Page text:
Got the second floor cross-member in

This is a rough rendering done by a young guy that works for me part time his name is Daniel Lopez, we need to tweak a few more things the top of the windshield is a little too flat but it’s looking pretty good, color.
This picture gives you an idea of the 2 1/2 floor drop.
Because I dropped the floor I had to add to the inner fender walls, I’ll probably bead roll that pattern that I’ve drawn on it. It gives it a much better look
Years ago somebody asked me if I had enough vice grips when they looked in my tool drawer, the answer was yes and this is not even half of them
Much Better!

This afternoon I trimmed the edge of that inner fender so it was a level with the floor then welded the flange on the edge all the way around the level with the rest of the floor, next is the driver’s inner fender.
Installed one more beaded rolled panel on the left inner wheel tub, one more to go.
This Wishbone shaped plate of steel going around the engine is made of 1/4 inch steel, we plasma cut this piece on a CNC machine, it’ll be drilled and tapped every inch and a half to bolt the engine cover to underneath the floor.
Here I’m tapping the 30 1/4″ holes I’ve drilled in this whishbone shaped backing plate for the doghouse.
Okay got the wishbone welded into the floor.
This is the driver’s side sheet metal for the floor, got a very good fit, need to figure out where the seat will go and the center console before I do a bead design on the floor.
Now I got to get my big butt in that seat figure out what kind of elevation I need to build for the pedestals underneath the seat, I’m going to need help, I’ll call my buddy
I’m working on mounting the seat guides, and the standoffs to the frame of the seat, this is extremely tedious work getting all four of these corners right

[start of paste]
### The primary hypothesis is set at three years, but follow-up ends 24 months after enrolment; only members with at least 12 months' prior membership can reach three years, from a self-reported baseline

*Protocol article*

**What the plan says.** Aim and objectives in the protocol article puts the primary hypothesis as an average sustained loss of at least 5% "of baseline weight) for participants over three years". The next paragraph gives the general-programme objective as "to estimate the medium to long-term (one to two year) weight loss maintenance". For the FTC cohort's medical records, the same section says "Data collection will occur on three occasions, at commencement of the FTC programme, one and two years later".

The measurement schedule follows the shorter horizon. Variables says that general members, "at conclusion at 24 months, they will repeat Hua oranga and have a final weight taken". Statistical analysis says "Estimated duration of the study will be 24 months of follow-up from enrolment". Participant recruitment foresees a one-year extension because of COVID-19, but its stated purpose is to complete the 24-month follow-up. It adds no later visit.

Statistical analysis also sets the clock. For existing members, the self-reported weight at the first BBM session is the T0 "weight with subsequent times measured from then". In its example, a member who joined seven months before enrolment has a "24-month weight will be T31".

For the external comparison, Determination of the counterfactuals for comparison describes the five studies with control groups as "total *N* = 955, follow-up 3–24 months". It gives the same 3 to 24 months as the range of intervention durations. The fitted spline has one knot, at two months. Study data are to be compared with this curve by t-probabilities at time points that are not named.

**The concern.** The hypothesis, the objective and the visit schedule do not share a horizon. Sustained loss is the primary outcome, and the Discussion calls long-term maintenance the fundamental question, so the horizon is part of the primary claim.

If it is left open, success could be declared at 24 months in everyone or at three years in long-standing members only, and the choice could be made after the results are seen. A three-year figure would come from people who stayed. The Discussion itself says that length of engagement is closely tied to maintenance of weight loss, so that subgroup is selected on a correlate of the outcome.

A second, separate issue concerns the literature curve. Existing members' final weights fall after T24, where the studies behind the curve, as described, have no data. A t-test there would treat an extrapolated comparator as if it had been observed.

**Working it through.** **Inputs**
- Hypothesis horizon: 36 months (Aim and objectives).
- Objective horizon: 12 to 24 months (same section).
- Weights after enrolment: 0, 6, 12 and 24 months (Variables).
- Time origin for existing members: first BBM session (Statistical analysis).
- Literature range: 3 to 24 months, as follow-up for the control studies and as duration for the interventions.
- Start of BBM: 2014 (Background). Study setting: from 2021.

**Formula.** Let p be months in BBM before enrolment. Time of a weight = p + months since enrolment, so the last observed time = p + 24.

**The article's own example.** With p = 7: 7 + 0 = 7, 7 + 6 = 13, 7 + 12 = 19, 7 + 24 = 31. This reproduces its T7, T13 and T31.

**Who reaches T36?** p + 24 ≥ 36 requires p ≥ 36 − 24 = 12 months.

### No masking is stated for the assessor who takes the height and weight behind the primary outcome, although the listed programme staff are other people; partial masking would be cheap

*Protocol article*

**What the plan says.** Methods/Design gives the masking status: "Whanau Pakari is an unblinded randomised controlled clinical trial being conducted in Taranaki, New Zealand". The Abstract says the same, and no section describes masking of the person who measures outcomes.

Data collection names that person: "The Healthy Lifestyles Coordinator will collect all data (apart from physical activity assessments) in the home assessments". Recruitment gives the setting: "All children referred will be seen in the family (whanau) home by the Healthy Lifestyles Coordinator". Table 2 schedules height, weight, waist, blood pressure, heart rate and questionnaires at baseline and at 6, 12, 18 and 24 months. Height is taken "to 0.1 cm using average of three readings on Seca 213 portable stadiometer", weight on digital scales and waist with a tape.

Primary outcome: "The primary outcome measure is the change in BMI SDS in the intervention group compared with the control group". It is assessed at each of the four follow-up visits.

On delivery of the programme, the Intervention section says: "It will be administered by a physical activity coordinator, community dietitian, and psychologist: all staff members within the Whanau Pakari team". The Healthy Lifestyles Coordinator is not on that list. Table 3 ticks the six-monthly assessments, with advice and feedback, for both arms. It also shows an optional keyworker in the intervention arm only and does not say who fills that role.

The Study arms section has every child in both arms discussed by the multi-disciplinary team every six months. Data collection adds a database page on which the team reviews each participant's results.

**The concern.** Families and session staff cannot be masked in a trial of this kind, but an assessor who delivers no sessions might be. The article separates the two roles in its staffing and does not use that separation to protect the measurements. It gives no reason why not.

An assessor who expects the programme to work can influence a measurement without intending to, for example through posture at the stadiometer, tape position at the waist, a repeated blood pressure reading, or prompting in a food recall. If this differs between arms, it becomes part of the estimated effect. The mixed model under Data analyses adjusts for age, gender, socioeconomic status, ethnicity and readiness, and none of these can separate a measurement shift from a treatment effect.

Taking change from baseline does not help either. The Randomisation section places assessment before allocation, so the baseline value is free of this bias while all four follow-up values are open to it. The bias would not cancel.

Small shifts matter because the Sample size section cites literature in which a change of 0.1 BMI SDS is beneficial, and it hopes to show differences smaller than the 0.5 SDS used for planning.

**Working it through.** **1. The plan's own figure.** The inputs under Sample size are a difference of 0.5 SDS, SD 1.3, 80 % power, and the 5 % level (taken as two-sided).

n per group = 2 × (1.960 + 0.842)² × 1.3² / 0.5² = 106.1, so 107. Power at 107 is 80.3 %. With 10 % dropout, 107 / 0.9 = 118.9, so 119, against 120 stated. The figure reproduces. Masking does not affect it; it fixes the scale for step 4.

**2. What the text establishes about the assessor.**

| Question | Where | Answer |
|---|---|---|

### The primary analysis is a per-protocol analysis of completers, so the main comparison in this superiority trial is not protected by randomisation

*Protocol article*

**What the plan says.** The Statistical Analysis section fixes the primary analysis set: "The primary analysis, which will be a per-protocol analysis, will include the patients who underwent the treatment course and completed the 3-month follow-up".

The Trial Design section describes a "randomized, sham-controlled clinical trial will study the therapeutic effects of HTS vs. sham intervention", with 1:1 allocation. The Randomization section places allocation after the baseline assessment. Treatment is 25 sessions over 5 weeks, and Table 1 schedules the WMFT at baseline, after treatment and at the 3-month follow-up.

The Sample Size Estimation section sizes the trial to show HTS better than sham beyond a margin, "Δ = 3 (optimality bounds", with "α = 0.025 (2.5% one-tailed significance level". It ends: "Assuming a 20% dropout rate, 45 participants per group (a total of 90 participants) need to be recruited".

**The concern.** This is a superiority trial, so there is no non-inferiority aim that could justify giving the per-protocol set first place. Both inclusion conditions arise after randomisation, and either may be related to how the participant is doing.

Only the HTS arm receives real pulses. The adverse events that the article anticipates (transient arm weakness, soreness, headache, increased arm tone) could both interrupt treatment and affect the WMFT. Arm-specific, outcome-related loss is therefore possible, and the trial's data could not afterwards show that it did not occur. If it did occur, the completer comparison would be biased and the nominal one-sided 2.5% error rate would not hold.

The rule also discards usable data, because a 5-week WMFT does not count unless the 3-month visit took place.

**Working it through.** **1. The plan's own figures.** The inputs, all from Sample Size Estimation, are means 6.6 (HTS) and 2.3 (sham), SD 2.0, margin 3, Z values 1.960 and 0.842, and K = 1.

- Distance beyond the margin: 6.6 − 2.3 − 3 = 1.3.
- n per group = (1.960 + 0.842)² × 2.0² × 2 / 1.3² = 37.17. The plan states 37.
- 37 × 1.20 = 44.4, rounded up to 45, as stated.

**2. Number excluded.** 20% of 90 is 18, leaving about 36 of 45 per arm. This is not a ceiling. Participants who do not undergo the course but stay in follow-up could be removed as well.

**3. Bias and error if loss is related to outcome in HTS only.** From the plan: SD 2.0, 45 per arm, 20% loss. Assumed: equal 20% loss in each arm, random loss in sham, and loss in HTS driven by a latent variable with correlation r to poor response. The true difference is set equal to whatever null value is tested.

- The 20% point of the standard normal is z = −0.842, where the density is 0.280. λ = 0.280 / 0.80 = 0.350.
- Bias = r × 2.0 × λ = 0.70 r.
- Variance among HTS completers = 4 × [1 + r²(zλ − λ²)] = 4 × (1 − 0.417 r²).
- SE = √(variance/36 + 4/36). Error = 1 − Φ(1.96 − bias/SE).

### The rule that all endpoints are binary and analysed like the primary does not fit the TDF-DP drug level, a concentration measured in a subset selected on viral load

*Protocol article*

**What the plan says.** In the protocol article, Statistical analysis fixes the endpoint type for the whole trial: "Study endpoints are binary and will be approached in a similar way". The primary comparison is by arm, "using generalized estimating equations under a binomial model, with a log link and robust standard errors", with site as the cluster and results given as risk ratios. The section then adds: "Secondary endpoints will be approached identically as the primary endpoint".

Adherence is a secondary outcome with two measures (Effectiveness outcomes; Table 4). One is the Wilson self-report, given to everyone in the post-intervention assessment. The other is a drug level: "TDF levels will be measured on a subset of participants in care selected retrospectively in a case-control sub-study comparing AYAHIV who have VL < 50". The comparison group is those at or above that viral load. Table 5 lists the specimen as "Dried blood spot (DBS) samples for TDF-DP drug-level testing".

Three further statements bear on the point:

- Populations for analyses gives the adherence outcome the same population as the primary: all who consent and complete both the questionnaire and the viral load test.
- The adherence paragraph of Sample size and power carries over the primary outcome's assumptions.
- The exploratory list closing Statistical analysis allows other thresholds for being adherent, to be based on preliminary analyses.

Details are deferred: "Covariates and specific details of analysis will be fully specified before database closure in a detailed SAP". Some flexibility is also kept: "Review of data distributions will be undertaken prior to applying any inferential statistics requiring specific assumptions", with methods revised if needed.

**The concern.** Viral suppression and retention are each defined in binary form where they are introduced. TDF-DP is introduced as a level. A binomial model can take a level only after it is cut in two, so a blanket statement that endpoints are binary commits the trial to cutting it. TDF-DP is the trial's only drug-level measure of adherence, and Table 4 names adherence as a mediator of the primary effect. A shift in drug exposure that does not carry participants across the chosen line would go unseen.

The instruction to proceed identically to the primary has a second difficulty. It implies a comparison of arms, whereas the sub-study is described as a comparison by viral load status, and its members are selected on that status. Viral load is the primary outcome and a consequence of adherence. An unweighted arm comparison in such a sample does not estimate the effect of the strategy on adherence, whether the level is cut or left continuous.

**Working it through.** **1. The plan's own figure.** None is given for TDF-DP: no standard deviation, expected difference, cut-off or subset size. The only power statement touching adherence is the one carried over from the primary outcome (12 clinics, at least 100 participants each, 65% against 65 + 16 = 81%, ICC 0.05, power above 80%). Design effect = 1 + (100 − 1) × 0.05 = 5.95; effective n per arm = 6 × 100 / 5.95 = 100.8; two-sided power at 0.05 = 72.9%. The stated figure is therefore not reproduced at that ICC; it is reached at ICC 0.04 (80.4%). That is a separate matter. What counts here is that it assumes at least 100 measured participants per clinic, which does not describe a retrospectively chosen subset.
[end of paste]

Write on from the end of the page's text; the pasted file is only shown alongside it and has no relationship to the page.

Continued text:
Well 150 plug welds three body mounts and 36in of edge welding list of the floors in, I need an ibuprofen for my back??

Ok I did it, old firewall is gone.
Here I’m roughing out the new replacement firewall piece I’m slowly cutting small chunks off at a time and putting it back on multiple times, don’t want to make any mistakes.
It actually lays a little flatter after I bead rolled it, amazing, these are much deeper bead rolls looks really good for the firewall
Now that the firewall is all welded up, which turned out very nice very strong, it’s time to start the doghouse the engine cover, I’m going to be making some heavy bolt plates it’ll be welded to the inside of the firewall which I’ll show you later
Okay the firewall is completely welded up in finished, I had to rework those inside radius around the air cleaner the margins weren’t consistent but it turned out really nice
Yesterday I built the flange, which is removable all the way around that doghouse area if you look closely, now I can start doing the sheet metal work to cover up that engine
Here’s the start of the engine cover these pieces are just tacked in so far.

Last piece is all tack welded in, now finish welding all the seams up and grinding them smooth